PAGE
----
Food

GMOs and You

To label, or not to label

Wednesday, October 9, 2013

Since the narrow defeat last November of California’s Prop 37, which would have mandated labeling of genetically modified foods, the sentiment behind the proposition has spread—or metastasized, depending on your perspective—into similarly conceived bills in 26 other states, including Washington.

Proponents of such laws mostly argue that we have a right to know what’s in our food. However, it’s probably fair to say that for many supporters, labeling would be a consolation prize in place of an outright ban on GMOs. But we’re not going to stop GMOs. And it’s becoming clear that labels aren’t going to be blocked forever, either. So instead of fighting about whether or not we need them, it makes sense for both sides to sit down and talk about how labels should look.

In an April blog post for Discover magazine online, Ramez Naam argued that it makes sense for GMO food supporters to stop opposing labels:

“I support GMOs. And we should label them. We should label them because that is the very best thing we can do for public acceptance of agricultural biotech. And we should label them because there’s absolutely nothing to hide.”

According to most polls, the percentage of Americans that support labeling is in the low-to-mid 90s. To dismiss such popular sentiment would be to ignore the will of the vast majority, which wouldn’t be very democratic. It would in fact be a bit obnoxious, Naam writes. By fighting GMO labeling, he argues, “We’re persuading those who might otherwise have no opinion on GMOs that there must be something to hide.”

One recent ABC poll showed 57 percent of shoppers would be less likely to buy products that are labeled GMO, suggesting a significant chunk of those who support labels aren’t afraid to eat GMO foods. Other common reasons for support of labeling include opposition to GMOs for environmental reasons, the “right to know,” and angst over corporate control of the food system.

Polls may not ask it, but for many, GM is more symbol than issue, just one part of the industrialized, monoculture-based food system that they don’t wish to participate in.

Clearly, that 57 percent of GMO-fearing shoppers would represent a significant cut to the revenue of biotech corporations, and of corporate farmers who use GMO seeds, and it isn’t clear to what extent they will be able to make up the difference by squeezing processors, retailers and consumers.

Such financial concerns are part of why Big Biotech shouldn’t be part of the labeling discussion: it has too much at stake, and wields undue influence—outspending the grassroots support of Prop 37, for example, by five-to-one. Corporate recusal is something pro-GMO people should get behind, too.

Many people who support labeling, or who oppose GMOs in their food, do so because they are uncomfortable with this powerful technology being forged in a corporate crucible, where there is a conflict between pleasing shareholders and proceeding with caution.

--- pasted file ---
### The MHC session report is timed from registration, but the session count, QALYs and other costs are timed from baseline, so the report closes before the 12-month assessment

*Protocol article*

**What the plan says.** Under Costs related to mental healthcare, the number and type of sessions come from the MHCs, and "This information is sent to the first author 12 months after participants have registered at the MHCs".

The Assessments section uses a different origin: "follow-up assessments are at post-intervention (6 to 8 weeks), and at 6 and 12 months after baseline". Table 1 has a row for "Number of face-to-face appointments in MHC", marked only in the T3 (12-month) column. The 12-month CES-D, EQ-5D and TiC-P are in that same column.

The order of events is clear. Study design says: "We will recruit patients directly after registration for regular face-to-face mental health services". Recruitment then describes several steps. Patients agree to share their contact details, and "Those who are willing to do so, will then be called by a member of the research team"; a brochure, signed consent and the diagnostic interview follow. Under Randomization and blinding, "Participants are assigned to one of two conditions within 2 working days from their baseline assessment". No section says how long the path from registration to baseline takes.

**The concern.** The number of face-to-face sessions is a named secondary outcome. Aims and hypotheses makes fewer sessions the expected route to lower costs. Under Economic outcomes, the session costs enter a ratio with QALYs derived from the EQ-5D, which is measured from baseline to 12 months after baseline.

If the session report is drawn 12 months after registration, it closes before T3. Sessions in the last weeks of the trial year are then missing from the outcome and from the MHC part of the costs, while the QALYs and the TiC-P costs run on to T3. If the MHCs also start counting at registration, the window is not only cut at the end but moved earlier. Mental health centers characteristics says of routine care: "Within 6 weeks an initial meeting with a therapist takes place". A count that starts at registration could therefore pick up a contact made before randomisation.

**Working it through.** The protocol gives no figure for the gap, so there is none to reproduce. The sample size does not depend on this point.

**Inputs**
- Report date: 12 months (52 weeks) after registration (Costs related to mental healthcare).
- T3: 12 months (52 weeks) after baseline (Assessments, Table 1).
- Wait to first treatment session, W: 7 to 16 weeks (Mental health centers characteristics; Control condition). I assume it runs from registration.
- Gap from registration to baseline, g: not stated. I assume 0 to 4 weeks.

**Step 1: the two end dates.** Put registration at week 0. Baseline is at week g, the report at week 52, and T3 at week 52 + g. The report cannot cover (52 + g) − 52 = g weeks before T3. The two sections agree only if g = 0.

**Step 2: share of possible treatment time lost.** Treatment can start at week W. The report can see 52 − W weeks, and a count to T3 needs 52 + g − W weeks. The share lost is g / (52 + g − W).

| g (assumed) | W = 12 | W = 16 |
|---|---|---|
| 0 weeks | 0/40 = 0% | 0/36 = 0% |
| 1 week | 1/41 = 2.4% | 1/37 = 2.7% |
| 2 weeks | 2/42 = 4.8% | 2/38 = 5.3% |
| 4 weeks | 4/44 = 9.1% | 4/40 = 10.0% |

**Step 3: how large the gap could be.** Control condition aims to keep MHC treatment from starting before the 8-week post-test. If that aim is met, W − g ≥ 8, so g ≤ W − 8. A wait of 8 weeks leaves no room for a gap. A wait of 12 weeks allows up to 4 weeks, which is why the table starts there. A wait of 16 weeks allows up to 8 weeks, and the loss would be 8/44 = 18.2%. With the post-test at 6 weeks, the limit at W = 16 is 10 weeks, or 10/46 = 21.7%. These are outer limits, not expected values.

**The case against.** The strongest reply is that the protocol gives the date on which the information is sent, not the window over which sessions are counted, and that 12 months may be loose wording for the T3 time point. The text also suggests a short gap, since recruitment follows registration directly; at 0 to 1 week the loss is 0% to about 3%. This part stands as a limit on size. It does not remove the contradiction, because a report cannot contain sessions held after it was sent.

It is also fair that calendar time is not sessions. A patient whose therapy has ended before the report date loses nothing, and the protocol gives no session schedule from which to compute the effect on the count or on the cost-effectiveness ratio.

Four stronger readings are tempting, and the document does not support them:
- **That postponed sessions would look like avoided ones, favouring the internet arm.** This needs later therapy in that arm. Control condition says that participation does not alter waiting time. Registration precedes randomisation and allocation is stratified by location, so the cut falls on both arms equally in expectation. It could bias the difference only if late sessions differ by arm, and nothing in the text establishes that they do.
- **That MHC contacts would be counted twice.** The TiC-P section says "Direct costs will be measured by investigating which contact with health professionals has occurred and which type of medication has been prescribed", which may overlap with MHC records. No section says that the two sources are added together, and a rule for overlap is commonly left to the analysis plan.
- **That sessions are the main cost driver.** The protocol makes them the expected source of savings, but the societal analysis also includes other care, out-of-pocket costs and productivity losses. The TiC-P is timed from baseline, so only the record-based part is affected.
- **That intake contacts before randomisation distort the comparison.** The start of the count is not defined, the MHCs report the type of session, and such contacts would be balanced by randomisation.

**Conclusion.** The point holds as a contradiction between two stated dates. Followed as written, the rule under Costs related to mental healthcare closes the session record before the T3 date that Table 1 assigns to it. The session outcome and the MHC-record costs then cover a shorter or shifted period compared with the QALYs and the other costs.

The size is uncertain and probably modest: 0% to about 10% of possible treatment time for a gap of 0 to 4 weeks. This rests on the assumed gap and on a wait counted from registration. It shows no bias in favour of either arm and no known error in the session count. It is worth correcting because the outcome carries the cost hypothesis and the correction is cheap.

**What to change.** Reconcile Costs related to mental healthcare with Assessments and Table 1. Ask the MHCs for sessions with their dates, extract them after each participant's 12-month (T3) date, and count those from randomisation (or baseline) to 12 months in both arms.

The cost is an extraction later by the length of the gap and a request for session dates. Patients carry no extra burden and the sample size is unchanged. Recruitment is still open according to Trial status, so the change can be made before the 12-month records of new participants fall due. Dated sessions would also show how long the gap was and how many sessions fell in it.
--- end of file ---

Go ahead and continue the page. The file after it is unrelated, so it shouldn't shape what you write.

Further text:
Big Biotech’s history of unpopular moves, including farmer lawsuits, and opposition to voluntary GMO labels, has long posed a problem to GMO-supporters, who often include a little Monsanto-bashing in their pro-GMO arguments as a means of communicating that Monsanto does not equal GMO. Perhaps these pundits would agree that it makes sense to exclude corporations from organizing and funding discussions about how labels should look. (The industry recently posted its own forum on all things GMO, http://www.gmoanswers.com).

Concerns about corporate behavior and motivation can overshadow the examples of GM crops that don’t exist in order to sell more pesticides, or otherwise generate corporate revenue. The ringspot-resistant Rainbow papaya, created at the University of Hawaii and Cornell University, was a public sector effort that likely saved the state’s papaya industry from being wiped out by the virus.

Efforts like these are easier to support, and wholesale anti-GMO ideologues should be clear about what, specifically, they oppose. An honest discussion about labeling could help tease apart distinct issues that are often lumped together.

Critics of labeling frequently argue that a general label, along the lines of “contains GMOs,” communicates very little, because there are so many different kinds of GMOs. But given that labeling seems inevitable, perhaps the pro-GMO side could help create a system that tells us something meaningful.

Given the apparent inevitability of labeling, a meaningful system should be the goal for advocates on both sides of the issue. Then, GMO skeptics could have their labels, GMO cheerleaders will have their nuance, and the will of the large majority of Americans will prevail. Doesn’t that sound like how democracy should work?

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